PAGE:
Recently, my dreams have been particularly vivid and lengthy. The other day, I dreamt a whole movie, including going to see it and researching it later.
I was at a Convergence movie showing among a raucous, late-night crowd, excited to see this cult movie from 1982 I’d never seen before, recently released in a restored Criterion edition.
Pasolini (no relation to the director of The Decameron and Salo) is the name of an ancient family that hunts demons from another dimension. They are trained from birth in martial arts by hand and sword (guns, bombs, grenades, etc. being useless against supernatural creatures), as well as espionage and tradecraft in order to discover shape-shifting demons in positions of power. Demon hunters also have limited ESP (like the Shadow or low-level Jedi), which they use to make mundanes forget they saw anything weird.
Our protagonist is Eduardo Pasolini, the handsome and charming scion of the family. He has a slight air of melancholy due to a secret fear of not being good enough to lead.
The film is filled with scenes of action and infiltration, with the centerpiece being a battle royale during a fashion show. Each scene has a super-cool look to it in a very late-70s, early 80s way à la Diva or The Eyes of Laura Mars, but also somehow timeless, set to a memorable synth-based score.
In the climax, Eduardo is told by his blind, soothsaying grandmother Aurelia that only by allying with another demon-hunting family, the Viscontis, will they be able to defeat the latest demon incursion. Unfortunately, they all hate him after he broke up with their scion, Vanessa. He must disguise himself and fight his way through the fortress-like Castle Visconti in the midst of a wild, decadent party to get to her.
Aurelia told him that, due to the dire situation, he will have to violate the ancient laws against using ESP on another demon hunter by manipulating Vanessa with his psychic powers. In a twist, however, he breaks down and cries when he finally sees her, confessing that he still loves her. She takes him back in a breathtakingly romantic scene.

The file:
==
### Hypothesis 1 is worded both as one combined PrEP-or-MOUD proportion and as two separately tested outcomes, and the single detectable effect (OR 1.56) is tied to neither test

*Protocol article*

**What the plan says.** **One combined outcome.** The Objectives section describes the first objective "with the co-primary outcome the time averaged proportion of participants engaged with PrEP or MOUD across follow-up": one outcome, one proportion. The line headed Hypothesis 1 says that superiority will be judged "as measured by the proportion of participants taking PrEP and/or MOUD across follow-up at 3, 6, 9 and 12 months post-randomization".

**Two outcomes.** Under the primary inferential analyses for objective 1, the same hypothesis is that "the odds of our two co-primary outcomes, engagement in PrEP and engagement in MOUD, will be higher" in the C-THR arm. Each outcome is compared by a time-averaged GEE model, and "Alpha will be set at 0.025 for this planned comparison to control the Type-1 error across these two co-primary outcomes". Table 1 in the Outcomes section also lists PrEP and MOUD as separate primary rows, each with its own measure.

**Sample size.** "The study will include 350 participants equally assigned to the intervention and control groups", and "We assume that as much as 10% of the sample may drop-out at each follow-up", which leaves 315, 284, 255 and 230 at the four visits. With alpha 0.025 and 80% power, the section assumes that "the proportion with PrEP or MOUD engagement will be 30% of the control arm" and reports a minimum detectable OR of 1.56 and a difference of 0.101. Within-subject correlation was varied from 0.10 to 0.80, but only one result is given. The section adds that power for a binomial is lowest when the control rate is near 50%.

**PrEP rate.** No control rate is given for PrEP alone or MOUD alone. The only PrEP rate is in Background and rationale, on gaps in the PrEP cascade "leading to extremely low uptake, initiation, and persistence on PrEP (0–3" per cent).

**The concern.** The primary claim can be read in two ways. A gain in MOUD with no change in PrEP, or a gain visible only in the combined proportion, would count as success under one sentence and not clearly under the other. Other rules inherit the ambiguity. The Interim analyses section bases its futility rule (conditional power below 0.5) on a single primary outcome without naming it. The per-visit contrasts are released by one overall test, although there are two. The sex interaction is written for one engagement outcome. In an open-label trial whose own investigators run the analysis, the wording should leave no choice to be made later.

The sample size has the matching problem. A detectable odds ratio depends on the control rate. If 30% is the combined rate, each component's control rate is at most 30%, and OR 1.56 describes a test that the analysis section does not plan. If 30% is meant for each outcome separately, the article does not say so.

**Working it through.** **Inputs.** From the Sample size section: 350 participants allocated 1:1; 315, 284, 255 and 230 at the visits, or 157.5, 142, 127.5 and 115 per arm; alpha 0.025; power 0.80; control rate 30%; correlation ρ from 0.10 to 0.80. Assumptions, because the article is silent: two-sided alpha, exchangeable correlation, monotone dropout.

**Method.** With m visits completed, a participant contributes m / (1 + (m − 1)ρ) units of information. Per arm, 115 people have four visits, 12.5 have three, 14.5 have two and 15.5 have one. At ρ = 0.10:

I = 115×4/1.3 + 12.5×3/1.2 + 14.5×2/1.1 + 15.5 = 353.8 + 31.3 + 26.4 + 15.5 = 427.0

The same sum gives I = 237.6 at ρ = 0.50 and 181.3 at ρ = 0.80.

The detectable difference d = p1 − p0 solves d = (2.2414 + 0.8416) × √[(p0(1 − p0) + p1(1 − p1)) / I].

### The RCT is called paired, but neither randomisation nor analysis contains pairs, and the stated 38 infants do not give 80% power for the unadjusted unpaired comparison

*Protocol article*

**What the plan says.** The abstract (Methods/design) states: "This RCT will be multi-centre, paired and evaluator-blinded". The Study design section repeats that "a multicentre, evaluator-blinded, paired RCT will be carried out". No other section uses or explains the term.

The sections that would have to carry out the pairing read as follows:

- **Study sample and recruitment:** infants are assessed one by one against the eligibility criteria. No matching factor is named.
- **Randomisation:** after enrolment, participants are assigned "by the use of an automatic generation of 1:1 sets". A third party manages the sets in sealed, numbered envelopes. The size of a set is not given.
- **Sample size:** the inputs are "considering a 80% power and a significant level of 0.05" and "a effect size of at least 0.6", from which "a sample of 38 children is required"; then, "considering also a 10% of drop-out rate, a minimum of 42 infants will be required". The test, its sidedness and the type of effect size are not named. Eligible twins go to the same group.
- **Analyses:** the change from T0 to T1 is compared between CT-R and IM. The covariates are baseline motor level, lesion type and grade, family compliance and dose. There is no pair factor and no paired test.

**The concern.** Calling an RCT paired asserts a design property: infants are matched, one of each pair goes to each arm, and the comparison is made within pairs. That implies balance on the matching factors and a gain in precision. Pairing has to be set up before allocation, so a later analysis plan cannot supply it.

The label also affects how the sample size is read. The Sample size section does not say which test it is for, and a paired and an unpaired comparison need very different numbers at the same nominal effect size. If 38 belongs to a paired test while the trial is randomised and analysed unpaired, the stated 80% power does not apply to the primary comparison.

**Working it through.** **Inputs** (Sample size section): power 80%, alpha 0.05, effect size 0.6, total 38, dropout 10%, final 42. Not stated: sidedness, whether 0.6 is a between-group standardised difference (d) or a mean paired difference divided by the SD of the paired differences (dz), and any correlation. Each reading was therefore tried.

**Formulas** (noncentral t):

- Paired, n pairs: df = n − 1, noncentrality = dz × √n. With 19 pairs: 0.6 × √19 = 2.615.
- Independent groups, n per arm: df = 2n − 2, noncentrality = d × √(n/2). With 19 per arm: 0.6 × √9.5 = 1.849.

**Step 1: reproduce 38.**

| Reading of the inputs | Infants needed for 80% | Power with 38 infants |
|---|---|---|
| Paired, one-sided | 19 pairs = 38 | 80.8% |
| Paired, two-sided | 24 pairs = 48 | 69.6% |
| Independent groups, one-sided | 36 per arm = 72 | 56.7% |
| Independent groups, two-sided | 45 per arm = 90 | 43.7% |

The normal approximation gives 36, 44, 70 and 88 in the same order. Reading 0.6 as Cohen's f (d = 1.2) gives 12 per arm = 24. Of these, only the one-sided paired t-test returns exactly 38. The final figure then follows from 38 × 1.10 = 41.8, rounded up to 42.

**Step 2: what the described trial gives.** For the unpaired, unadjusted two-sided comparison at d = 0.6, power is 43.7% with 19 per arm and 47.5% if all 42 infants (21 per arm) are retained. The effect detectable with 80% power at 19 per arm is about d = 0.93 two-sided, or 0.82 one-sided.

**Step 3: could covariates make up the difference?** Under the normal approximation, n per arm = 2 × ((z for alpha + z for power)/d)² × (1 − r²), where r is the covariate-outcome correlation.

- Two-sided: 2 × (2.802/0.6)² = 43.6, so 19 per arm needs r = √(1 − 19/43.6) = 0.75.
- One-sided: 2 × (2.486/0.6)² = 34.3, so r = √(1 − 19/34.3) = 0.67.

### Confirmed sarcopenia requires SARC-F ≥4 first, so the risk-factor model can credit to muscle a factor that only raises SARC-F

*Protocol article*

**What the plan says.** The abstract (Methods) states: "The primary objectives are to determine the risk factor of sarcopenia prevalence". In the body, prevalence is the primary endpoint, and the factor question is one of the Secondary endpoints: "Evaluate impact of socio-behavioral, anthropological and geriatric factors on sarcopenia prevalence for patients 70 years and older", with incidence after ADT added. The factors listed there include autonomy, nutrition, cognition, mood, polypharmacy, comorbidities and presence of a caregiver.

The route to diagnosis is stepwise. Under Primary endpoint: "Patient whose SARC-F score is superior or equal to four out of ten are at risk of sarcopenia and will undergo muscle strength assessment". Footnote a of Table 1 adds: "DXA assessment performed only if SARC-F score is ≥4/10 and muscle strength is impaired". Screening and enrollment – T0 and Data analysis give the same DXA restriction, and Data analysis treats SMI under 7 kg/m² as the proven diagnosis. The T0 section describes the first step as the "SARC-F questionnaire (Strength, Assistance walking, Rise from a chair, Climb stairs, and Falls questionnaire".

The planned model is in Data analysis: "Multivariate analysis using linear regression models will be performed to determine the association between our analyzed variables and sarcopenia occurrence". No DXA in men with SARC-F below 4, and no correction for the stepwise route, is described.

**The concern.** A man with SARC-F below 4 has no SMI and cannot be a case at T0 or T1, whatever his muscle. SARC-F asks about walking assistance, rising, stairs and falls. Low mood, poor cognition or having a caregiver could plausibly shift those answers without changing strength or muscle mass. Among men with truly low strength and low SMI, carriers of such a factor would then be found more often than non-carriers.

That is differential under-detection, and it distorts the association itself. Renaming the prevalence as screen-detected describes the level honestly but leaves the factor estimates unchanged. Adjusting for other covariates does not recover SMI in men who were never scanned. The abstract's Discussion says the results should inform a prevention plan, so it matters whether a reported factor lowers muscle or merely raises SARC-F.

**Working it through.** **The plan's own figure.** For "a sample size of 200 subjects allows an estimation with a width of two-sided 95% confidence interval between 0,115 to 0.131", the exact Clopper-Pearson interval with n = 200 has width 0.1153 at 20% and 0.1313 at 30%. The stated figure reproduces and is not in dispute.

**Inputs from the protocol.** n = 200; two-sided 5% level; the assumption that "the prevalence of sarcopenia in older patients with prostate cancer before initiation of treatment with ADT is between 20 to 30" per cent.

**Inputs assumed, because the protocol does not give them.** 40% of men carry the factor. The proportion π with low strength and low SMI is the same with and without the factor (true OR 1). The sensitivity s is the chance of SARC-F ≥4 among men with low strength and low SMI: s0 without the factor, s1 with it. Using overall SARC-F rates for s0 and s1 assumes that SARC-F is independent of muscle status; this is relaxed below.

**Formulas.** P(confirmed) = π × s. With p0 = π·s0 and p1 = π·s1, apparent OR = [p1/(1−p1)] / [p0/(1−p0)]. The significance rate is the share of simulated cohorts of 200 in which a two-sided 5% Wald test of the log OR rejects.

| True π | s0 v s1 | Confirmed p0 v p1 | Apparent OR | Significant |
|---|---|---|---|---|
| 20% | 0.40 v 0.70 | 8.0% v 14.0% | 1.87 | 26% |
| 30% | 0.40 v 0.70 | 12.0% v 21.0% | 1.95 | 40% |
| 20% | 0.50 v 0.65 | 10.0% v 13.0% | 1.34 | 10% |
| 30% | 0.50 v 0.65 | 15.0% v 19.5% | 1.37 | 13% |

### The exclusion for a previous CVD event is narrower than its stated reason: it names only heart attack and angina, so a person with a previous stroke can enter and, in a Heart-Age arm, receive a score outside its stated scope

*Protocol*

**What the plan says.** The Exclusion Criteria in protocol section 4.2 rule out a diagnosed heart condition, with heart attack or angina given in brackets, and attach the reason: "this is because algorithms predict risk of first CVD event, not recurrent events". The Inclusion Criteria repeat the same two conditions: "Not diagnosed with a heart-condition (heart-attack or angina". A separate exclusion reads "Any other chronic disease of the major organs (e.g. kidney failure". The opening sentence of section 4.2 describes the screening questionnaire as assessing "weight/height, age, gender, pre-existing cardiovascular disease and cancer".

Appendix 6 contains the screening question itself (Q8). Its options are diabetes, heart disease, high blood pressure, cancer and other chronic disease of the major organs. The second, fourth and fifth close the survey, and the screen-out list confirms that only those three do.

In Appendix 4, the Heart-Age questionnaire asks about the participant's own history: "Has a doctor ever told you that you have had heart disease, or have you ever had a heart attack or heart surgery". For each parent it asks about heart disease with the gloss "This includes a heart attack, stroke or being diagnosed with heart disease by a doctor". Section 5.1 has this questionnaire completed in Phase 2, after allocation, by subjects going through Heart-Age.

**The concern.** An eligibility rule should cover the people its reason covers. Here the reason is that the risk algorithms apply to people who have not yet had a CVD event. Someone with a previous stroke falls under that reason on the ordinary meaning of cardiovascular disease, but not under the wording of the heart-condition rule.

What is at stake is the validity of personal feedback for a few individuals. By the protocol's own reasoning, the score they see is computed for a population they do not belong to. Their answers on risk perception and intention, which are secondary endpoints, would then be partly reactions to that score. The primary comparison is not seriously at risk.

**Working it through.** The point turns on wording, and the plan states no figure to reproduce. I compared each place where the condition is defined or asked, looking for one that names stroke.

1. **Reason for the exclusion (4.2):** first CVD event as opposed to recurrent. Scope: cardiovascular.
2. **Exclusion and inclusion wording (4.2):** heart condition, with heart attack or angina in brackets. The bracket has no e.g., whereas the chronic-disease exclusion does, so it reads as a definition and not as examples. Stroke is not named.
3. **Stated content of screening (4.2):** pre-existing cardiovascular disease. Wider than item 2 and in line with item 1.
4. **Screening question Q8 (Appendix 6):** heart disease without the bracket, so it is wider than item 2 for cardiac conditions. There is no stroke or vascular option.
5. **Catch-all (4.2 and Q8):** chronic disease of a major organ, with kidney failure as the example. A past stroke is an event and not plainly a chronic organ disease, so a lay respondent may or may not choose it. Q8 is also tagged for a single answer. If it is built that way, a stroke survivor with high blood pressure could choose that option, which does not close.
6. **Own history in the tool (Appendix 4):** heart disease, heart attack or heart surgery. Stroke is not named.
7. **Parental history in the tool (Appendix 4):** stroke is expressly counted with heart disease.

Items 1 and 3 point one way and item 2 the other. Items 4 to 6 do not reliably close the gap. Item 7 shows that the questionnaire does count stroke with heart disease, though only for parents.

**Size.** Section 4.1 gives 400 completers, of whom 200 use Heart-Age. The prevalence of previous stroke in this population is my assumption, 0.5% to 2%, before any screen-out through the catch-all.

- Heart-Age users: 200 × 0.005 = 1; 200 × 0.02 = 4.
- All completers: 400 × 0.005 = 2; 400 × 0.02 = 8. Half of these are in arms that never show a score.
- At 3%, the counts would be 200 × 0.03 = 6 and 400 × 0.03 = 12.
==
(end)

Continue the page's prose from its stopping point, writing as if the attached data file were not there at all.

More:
The final scene is controversial, as it ends with Eduardo and Vanessa gathering all their weapons to fight the demons side by side, but doesn’t show the final battle. However, most fans feel that it doesn’t damage the movie as a whole.
The only famous member of the cast is Giorgio Armani, who has a cameo as himself and allowed the filmmakers to shoot scenes in his atelier in exchange for publicity.
The fan-favorite dark-horse character is Valentino, Eduardo’s snarky-but-loyal, queer-coded second in command who does all the actual fashion design for the house.
It was originally released in a heavily-cut version in the US as Demon Hunters. The tagline was, “We kill demons. And look good doing it.”
Hideyuki Kikuchi named the film as an influence on his Wicked City novels.
The end credits song, “Discopacalypse”, reached #85 on the Billboard dance charts.
The ending of the movie was abrupt because the filmmakers hoped to make it a series, as it was based on a long-running series of Italian comic books. However, it didn’t make enough money and was left as a solo film. Fan-translated bootleg copies of the comic circulated on the Internet amongst Pasolini fans until Fantagraphics finally released official English translations of the series a few years back.
The comics also ended abruptly due to the writer’s untimely death. A few fans advocate making a sequel based on the author’s notes for the ending, but most feel that Pasolini should stand alone.
Guillermo Del Toro was briefly attached to a sequel, but he disliked the finished script.
I’m hoping to make an old-fashioned, hand-drawn poster for it, we’ll see how it goes. In the meantime, add your Pasolini scenes and facts in the comments.